Monday, March 9, 2009

Marriage Equality Updates

1. Gill et al. v. Office of Personnel Management et al.

Gay and Lesbian Advocates and Defenders (GLAD) has filed a lawsuit challenging the Defense of Marriage Act (DOMA). The entire complaint can be found here (PDF). I would encourage people to read it as it spells out the real, tangible harms that same-sex couples experience due to DOMA. DOMA prohibits the federal government from recognizing legal state-licensed marriages between two people of the same sex. Thus, from a practical standpoint, as GLAD explains:

"The law in question, the 'Defense of Marriage Act' deprives families of federally-created economic safety nets, to the detriment of those couples and their children or other dependents. It creates a system of first and second class marriages, where the former receive all federal legal protections, and the latter are denied them, even while taking on the responsibilities of legal marriage."

From a legal standpoint, multiple criticisms have been raised with respect to DOMA. For one, many believe that it violates the equal protection guarantees in the US Constitution. GLAD, for instance, argues that DOMA creates two classes of married couples, treats them differently, and that there is no "adequate justification" for doing so.

Two, and this is a point I would love to see conservatives who usually favor a weak federal government and strong states' rights more often address, it violates principles of federalism with respect to marriage. This Slate article does a nice job of explaining the state sovereignty issue with respect to DOMA. Traditionally, the regulation of marriage has been a matter decided by individual states. So, when a state recognizes a marriage as valid, the federal government automatically recognizes it. While the federal government will automatically recognize a state-sanctioned marriage between a man and a woman, DOMA prohibits the federal government from doing the same for a marriage between two people of the same sex.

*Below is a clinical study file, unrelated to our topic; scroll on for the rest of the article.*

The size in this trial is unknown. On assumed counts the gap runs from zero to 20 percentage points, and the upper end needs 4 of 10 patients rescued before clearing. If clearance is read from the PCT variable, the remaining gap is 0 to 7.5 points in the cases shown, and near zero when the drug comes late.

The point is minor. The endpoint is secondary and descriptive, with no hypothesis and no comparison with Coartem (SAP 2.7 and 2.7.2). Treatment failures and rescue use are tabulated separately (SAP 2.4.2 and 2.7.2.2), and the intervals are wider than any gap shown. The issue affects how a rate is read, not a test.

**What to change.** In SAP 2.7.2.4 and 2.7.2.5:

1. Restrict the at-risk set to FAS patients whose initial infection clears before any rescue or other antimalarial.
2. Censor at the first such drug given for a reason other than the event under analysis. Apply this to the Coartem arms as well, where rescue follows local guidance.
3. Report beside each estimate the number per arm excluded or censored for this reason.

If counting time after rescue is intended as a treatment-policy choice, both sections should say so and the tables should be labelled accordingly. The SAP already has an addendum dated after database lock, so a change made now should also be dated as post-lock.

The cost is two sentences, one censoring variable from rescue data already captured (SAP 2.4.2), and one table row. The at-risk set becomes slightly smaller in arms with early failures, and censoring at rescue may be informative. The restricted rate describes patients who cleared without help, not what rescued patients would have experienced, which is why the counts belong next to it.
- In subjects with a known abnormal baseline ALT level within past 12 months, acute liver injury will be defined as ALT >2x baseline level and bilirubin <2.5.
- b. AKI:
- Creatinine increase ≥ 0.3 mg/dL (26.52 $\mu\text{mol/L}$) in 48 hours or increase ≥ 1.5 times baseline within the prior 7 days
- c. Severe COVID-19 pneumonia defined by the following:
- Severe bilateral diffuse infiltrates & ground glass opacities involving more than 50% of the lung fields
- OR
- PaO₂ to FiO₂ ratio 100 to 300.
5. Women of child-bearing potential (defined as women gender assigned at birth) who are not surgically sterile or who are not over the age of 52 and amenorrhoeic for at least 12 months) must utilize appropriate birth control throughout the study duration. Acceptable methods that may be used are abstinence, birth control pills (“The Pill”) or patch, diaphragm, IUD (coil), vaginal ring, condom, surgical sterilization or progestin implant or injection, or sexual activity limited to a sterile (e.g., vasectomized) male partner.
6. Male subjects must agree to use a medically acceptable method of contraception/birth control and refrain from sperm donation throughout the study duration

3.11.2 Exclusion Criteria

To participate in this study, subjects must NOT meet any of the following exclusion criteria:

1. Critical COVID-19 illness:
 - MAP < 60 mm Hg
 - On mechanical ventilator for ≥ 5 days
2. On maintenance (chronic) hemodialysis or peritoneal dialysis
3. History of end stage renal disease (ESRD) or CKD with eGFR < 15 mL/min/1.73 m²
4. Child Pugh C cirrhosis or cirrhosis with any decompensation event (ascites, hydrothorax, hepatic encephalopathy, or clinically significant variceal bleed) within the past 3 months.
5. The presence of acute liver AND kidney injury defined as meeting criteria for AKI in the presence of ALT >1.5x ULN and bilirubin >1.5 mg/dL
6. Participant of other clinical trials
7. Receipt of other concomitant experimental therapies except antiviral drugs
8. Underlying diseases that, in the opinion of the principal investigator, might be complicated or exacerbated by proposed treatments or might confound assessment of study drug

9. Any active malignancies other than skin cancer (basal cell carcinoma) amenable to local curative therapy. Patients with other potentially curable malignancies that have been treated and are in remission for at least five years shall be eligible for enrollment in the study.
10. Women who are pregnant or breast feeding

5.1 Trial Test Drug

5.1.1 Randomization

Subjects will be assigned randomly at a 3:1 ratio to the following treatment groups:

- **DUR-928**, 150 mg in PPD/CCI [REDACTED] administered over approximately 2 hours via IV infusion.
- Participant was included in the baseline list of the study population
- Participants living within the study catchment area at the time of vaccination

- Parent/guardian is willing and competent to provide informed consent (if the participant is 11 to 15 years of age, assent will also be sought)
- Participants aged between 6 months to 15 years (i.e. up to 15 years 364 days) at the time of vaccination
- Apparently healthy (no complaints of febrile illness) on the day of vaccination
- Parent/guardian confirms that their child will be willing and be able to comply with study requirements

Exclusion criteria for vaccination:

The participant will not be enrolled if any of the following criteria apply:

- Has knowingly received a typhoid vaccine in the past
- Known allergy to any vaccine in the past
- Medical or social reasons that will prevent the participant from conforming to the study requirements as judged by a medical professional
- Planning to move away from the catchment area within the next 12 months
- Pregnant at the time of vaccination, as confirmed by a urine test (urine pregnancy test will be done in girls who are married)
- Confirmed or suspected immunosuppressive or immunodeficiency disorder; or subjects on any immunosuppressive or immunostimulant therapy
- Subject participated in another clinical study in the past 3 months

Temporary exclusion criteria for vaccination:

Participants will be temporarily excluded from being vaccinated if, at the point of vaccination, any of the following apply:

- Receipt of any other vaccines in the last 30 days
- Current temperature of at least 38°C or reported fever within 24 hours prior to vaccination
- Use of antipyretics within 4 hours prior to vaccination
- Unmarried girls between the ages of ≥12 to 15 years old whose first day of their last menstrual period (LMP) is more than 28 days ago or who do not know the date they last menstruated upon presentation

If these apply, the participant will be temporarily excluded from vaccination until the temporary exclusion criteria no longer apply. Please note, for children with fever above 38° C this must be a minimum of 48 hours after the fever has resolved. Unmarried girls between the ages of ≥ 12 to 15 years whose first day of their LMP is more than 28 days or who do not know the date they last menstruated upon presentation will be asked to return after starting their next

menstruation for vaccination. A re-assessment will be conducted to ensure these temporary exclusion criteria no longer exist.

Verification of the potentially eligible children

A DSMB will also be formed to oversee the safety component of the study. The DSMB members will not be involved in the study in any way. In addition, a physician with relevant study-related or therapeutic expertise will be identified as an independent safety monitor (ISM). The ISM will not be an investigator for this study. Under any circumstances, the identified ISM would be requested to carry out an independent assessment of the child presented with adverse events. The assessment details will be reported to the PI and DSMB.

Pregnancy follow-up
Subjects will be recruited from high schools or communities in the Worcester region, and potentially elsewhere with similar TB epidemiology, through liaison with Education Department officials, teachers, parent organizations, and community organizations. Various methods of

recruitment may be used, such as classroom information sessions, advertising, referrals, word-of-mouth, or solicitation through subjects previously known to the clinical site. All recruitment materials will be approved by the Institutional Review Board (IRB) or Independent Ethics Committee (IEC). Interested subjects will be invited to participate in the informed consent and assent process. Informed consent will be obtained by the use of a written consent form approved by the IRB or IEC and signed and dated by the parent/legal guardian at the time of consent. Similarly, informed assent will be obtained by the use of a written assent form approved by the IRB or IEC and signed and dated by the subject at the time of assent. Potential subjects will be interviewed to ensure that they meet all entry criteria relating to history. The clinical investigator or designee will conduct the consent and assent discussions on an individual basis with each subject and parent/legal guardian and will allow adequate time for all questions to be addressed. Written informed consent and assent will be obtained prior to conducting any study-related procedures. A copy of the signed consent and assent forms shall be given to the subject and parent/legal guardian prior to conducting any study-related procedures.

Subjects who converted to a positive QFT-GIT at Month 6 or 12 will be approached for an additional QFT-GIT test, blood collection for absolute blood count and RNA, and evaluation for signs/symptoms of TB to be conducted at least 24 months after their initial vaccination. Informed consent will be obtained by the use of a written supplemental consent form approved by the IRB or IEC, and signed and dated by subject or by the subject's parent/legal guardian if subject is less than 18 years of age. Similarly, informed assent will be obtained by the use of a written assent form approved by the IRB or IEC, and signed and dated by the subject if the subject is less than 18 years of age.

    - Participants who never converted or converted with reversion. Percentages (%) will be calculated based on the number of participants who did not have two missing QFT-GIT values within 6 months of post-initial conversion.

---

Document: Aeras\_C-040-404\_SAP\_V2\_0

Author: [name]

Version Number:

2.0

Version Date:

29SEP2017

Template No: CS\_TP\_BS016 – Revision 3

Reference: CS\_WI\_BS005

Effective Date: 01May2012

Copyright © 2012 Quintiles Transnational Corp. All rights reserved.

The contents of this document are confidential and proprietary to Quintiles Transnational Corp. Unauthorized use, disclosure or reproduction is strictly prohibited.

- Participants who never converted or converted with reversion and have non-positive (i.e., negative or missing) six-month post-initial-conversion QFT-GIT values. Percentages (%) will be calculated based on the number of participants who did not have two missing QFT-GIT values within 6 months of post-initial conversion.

This case will likely make it the US Supreme Court where it will likely be found, in my opinion, unconstitutional.

2. The Prop 8 Saga Continues

Lately, I have found Proposition 8 to be a tiresome issue. I am beyond disgusted at the marriage defenders' gloating, their demonization of the LGBT community, and of their ignorant double-standard that says it's acceptable for the AFA to launch an anti-gay boycott every other day, but it's somehow Anti-Christian Domestic Terrorism for gay people to engage in legal protests, boycotts, and the posting of public information about who donated in support of the discriminatory measure.

But I digress. On March 5, 2009, the California Supreme Court heard oral arguments in the legal challenge to invalidate Proposition 8. To summarize, LGBT organizations are arguing that Proposition 8 was a "substantial change" to the California constitution and, therefore, it required the involvement of the legislature. Opponents are arguing that Proposition 8 was a mere "amendment" to the constitution and, thus, it required only a simple majority vote of the people. It's a pretty boring case, I think ,and even if we win we'll never hear the end of how Oh Dear God Judicial Tyranny is Running Amok and Overturning the Will of the People!

I'm going to end my commentary on Prop 8 today with an amusing note. In making my daily anti-gay blog rounds, I noticed that at least one "marriage defender" has an ironic sense of victimization. In expressing angst over the California legislature's recent passage of a resolution noting its official opposition to Prop 8, this particular blogger lamented the so-called "Mob Rule of CA House Democrats."

Aye-aye-aye. Mob rule. Nope, we certainly wouldn't want that now, would we?

3. Illinois Civil Unions

Earlier, I wrote about Illinois' proposed Religious Freedom and Marriage Fairness Act which would "provide eligible same-sex and opposite-sex couples with the same treatment as those in a civil marriage."

Last week, in the very busy week for marriage news, the "civil unions" version of that bill finally "squeaked through a legislative committee." This bill would not legalize same-sex marriage, but would grant same-sex couples the right to enter into "civil unions" and receive many of the state-level benefits of marriage. Like the Religious Freedom and Marriage Fairness Act, this bill also makes explicit the right that religious organizations (have always had and would continue to have anyway) not to solemnize same-sex ceremonies.

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